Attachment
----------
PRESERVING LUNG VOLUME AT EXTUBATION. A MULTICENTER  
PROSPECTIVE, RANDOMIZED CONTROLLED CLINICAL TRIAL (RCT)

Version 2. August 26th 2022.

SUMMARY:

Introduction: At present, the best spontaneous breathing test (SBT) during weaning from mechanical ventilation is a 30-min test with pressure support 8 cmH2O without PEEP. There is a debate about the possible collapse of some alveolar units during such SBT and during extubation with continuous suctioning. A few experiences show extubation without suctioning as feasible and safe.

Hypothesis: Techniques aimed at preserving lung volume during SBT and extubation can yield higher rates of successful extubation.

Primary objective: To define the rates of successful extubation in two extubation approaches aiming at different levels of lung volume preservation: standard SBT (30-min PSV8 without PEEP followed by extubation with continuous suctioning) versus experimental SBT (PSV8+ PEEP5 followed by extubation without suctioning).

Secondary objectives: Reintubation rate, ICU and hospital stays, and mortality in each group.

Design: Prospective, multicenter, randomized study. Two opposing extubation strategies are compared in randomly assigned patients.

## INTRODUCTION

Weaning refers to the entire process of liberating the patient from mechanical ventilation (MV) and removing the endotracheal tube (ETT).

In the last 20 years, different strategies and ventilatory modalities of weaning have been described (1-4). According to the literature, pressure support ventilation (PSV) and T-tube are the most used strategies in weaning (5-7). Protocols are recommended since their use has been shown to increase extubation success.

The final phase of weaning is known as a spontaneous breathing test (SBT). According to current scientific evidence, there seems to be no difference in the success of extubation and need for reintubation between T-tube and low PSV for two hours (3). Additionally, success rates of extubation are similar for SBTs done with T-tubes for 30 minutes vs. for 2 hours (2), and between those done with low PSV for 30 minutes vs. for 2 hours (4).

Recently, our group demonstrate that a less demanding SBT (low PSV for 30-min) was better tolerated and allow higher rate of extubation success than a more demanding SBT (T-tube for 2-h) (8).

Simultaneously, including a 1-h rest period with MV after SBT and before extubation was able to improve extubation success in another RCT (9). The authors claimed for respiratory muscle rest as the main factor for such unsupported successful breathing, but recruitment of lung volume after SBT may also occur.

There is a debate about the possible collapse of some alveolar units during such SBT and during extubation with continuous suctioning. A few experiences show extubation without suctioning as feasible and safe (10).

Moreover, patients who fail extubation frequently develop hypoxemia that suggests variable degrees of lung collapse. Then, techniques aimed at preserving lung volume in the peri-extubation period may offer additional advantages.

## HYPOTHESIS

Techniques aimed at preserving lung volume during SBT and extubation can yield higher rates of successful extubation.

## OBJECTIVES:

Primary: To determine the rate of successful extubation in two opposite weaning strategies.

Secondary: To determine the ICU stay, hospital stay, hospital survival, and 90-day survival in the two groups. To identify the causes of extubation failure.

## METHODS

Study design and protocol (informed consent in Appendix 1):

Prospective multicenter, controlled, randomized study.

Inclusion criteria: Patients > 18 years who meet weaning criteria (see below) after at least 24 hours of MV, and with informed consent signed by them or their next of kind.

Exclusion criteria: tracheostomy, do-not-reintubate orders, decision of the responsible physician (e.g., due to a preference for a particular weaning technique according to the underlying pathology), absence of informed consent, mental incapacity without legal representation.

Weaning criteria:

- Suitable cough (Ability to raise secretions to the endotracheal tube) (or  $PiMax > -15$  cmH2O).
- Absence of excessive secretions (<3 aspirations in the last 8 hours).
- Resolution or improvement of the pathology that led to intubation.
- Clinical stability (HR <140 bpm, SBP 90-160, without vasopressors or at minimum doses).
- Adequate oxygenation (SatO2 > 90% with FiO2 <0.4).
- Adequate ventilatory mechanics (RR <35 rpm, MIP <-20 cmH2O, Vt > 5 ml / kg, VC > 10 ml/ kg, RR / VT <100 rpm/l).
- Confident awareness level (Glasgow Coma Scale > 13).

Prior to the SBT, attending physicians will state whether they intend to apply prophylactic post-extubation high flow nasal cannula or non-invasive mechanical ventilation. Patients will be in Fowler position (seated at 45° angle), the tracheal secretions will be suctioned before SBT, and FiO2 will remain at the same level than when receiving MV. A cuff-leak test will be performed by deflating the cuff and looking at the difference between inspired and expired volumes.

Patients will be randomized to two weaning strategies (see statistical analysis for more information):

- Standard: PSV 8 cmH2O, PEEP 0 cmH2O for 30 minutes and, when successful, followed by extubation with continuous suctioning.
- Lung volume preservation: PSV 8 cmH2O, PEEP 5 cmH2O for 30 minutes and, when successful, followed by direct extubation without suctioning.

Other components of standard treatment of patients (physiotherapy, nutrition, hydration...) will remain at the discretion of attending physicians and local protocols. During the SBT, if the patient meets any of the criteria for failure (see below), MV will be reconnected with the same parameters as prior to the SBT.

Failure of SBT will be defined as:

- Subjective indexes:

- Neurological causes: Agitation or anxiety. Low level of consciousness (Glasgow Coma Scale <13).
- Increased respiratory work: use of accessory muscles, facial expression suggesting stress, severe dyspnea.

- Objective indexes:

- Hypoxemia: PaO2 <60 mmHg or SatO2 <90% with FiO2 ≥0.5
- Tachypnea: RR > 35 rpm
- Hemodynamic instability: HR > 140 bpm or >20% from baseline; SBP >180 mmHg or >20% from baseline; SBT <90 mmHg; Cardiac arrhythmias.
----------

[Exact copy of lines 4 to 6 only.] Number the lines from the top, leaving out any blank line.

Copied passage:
SUMMARY:

Introduction: At present, the best spontaneous breathing test (SBT) during weaning from mechanical ventilation is a 30-min test with pressure support 8 cmH2O without PEEP. There is a debate about the possible collapse of some alveolar units during such SBT and during extubation with continuous suctioning. A few experiences show extubation without suctioning as feasible and safe.

Hypothesis: Techniques aimed at preserving lung volume during SBT and extubation can yield higher rates of successful extubation.